I am singing the praises of an outstanding book I recently read about relevance technology and the personalization of Web content searches – technology that Rearden is all about. “The Filter Bubble: What the Internet is Hiding from You,” by Eli Pariser, is a well-balanced exploration of the ethical and sociological pros and cons of the way that consumers search today.  Whether we know it or not (though for the most part we know it), with every search on Bing or purchase on Amazon, we are trading personal data – tiny bits and bytes about our preferences, behavior, and history – in exchange for convenience and the personalization of the search experience.

For proof, watch the advertisements being shown to you on the popular Web sites you frequent most.  I visited looking for wedding shoes recently, and ever since ads for Kate Spade goodies are following me to CNN, Facebook, and the other sites I frequent. (Works for me!  I’d rather see Kate Spade offers than stuff from online dating sites and credit score providers, any day.)

With Deem and our applications like travel, we’re using relevance technology to help get users in and out of the booking experience faster, showing them the best logical fare given who they are, what policy they’re subject to, and what we know they prefer.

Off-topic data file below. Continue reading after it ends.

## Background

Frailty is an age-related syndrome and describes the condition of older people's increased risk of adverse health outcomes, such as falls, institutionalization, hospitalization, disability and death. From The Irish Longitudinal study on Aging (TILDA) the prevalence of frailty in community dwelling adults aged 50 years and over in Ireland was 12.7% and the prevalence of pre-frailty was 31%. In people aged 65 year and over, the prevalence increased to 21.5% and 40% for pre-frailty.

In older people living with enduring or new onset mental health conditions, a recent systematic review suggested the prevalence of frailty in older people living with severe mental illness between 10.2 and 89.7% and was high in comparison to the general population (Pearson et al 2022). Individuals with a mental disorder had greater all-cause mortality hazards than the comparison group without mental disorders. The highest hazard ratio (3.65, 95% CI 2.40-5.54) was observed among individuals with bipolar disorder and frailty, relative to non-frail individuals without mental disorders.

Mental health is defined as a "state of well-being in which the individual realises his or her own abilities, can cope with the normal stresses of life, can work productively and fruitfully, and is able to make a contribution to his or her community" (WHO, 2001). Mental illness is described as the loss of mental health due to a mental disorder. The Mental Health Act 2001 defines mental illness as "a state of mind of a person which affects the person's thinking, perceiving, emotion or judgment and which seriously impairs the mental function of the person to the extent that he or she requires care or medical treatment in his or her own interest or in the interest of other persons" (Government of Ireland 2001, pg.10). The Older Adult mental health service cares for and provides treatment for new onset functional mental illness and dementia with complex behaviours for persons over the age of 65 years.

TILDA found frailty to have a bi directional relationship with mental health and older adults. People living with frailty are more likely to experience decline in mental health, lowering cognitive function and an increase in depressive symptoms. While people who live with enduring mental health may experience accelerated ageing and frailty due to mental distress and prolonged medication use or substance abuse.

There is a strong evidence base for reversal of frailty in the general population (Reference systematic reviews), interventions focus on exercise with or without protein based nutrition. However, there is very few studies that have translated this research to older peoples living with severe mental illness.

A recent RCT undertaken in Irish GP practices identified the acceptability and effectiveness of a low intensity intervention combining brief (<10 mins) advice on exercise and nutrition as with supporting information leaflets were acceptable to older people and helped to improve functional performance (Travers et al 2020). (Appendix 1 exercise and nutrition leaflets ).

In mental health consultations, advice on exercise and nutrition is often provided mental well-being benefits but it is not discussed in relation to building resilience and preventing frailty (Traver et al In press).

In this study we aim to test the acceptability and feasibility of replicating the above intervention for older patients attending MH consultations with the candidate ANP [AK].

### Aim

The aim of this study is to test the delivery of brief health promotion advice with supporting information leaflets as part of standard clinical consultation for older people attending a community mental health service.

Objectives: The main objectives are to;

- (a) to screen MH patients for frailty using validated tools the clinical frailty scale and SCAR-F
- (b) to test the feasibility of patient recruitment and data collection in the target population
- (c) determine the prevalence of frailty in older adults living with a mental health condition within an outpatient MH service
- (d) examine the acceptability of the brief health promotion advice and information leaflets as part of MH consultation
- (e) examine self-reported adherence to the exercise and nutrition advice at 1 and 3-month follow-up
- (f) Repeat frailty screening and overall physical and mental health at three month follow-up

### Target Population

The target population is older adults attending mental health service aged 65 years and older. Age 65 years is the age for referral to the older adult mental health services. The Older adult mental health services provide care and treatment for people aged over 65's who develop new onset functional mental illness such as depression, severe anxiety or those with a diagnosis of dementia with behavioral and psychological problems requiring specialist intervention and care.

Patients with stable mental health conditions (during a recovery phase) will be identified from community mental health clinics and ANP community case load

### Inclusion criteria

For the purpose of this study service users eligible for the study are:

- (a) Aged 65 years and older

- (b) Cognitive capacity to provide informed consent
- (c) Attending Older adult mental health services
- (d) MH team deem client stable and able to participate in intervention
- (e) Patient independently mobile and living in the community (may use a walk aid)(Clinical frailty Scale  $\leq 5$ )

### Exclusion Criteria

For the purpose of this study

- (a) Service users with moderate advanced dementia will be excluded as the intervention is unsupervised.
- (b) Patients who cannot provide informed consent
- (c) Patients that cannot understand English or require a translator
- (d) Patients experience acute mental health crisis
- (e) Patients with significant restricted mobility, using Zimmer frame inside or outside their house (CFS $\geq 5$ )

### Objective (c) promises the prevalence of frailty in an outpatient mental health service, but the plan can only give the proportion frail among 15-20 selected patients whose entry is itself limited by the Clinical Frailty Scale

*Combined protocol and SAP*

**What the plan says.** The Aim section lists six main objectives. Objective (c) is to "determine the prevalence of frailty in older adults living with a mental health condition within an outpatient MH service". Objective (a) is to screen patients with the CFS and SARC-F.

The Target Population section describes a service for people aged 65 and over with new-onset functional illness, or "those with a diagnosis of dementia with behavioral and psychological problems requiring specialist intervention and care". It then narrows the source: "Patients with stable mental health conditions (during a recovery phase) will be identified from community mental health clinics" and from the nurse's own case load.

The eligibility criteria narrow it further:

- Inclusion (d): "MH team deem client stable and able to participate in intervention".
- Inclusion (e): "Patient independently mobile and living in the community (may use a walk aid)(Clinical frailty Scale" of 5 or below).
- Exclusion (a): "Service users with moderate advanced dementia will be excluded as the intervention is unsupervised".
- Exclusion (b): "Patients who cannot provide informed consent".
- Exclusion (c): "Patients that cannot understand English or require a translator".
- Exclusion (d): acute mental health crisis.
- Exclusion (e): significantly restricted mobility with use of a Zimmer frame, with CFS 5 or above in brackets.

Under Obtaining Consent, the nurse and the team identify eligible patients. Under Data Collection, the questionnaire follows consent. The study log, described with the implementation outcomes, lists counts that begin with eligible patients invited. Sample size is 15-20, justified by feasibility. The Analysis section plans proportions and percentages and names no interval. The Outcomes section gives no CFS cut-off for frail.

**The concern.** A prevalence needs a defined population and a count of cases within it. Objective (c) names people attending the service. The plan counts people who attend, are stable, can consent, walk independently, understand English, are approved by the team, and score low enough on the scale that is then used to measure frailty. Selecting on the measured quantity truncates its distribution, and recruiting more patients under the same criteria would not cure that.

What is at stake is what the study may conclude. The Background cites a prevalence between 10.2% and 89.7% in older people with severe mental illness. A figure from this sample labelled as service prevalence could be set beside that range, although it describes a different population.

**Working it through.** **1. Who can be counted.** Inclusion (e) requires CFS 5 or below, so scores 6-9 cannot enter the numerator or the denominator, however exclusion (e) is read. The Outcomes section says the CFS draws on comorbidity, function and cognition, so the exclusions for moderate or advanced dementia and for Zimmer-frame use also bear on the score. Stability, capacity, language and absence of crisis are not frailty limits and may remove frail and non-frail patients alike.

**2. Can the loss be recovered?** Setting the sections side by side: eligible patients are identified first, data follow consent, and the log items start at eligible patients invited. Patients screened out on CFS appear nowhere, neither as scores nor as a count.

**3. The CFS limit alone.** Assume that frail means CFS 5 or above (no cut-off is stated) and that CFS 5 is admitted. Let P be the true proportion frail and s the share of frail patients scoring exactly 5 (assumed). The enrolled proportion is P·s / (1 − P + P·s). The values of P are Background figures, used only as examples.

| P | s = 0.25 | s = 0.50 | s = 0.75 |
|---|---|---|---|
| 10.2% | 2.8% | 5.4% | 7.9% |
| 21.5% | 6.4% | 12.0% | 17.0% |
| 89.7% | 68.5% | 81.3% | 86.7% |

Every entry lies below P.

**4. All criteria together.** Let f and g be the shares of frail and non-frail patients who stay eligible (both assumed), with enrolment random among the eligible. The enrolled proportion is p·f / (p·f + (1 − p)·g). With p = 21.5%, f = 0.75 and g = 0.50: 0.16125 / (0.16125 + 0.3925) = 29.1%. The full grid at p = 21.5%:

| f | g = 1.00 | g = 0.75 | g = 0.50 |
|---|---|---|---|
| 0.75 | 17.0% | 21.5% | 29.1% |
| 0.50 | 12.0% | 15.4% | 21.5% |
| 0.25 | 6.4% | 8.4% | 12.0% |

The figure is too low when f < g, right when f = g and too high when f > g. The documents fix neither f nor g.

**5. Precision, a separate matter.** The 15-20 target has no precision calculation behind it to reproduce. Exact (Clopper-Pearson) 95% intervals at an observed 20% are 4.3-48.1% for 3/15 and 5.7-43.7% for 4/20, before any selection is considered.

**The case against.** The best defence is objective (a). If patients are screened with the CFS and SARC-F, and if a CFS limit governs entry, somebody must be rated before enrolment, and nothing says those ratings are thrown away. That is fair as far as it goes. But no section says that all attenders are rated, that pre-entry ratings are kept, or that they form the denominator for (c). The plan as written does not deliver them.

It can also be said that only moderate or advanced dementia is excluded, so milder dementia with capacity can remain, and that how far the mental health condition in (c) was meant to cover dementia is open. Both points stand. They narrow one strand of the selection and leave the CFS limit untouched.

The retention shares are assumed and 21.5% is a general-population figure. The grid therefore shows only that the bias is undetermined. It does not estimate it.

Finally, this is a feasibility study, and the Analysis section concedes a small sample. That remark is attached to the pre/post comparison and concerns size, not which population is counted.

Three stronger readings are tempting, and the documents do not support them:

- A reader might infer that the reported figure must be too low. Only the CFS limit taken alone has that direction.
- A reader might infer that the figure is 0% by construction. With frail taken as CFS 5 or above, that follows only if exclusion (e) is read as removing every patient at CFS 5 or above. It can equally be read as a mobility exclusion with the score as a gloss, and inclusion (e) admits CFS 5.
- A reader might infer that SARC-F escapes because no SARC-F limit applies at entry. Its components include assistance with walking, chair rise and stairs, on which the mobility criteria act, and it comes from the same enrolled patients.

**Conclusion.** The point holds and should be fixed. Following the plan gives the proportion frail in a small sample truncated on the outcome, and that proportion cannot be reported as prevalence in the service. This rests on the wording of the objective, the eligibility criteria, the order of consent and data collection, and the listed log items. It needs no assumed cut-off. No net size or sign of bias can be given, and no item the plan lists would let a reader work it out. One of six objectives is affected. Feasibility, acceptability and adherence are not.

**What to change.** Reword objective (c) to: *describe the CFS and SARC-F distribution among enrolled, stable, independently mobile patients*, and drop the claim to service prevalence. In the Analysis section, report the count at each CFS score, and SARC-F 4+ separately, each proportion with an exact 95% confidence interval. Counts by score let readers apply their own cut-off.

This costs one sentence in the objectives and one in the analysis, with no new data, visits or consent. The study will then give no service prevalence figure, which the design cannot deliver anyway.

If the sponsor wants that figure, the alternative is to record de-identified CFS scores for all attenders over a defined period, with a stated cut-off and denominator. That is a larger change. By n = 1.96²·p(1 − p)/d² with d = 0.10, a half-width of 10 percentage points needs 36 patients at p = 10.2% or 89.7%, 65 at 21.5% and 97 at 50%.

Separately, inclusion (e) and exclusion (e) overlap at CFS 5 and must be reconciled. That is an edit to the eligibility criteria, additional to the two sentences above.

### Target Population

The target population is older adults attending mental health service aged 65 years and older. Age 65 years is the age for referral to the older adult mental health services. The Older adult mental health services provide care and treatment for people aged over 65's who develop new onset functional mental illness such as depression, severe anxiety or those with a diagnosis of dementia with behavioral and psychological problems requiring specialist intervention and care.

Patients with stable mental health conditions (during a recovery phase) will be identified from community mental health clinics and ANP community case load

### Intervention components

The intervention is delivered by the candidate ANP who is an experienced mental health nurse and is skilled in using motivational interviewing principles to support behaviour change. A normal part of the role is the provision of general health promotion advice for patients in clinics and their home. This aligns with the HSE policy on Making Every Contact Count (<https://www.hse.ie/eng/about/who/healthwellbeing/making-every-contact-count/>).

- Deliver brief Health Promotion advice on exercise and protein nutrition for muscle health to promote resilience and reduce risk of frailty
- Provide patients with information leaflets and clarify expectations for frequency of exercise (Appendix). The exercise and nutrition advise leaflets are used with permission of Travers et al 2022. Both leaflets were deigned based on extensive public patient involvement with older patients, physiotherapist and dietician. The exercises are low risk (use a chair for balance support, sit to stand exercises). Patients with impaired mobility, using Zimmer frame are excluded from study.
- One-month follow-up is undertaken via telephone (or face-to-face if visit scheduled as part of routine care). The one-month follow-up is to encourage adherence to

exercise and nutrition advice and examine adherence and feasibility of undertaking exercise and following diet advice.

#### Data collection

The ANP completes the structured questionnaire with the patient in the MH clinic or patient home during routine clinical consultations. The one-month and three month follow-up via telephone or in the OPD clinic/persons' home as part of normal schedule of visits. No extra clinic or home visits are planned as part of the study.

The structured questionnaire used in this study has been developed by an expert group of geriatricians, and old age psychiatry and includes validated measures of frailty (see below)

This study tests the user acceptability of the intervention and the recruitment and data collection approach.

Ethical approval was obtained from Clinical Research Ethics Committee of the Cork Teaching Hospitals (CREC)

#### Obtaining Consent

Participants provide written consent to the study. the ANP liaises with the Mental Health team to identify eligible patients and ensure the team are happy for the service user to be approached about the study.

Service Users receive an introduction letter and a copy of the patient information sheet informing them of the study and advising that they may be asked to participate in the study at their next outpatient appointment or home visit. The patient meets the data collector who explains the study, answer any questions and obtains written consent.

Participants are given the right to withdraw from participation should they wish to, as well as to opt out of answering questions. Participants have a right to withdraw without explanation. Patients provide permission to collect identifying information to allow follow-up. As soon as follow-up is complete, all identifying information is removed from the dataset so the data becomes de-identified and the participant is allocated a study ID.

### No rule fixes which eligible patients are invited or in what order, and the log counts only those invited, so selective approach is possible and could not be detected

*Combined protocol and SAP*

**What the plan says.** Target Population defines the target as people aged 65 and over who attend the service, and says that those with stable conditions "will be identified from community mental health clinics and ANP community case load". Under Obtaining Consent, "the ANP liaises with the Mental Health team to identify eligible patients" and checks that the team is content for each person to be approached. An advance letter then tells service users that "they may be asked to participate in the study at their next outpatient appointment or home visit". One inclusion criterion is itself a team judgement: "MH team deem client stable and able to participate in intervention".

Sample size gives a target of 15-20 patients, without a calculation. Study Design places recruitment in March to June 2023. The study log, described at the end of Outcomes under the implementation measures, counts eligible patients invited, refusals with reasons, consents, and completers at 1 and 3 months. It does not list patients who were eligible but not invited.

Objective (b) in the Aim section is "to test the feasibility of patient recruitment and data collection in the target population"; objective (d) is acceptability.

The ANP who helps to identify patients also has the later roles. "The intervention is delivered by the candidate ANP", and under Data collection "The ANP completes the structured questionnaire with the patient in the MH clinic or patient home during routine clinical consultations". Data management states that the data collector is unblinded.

You don’t have to search very far to see statistics in the media about how personalization is working for marketers.  Your own marketing department may be thinking about it – if not already exploring it – today.

But as consumers (like Eli Pariser points out in The Filter Bubble), companies are wise to ask good, smart, proactive questions about this stuff when talking to cloud-based software vendors.  Doing so helps you understand the implications and get your head around what’s good, what’s scary, what’s thrilling, and what’s really going to move the needle on your goals.